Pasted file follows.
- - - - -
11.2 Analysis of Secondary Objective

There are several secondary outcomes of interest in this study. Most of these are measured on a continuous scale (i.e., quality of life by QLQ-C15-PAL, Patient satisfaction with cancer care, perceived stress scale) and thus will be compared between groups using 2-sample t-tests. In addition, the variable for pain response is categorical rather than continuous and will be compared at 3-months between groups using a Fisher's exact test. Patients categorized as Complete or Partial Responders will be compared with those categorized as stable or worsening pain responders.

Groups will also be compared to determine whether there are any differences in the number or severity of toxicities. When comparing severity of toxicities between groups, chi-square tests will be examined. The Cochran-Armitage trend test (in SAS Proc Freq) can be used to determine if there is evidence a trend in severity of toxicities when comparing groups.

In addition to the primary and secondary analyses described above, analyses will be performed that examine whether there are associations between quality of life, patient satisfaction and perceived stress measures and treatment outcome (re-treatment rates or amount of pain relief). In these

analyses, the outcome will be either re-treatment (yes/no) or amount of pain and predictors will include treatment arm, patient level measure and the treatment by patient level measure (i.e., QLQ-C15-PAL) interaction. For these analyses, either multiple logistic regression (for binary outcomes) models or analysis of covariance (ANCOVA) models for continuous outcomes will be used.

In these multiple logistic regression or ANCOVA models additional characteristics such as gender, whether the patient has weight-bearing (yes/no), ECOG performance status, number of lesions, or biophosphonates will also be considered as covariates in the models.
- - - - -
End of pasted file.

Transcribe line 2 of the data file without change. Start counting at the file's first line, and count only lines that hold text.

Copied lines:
There are several secondary outcomes of interest in this study. Most of these are measured on a continuous scale (i.e., quality of life by QLQ-C15-PAL, Patient satisfaction with cancer care, perceived stress scale) and thus will be compared between groups using 2-sample t-tests. In addition, the variable for pain response is categorical rather than continuous and will be compared at 3-months between groups using a Fisher's exact test. Patients categorized as Complete or Partial Responders will be compared with those categorized as stable or worsening pain responders.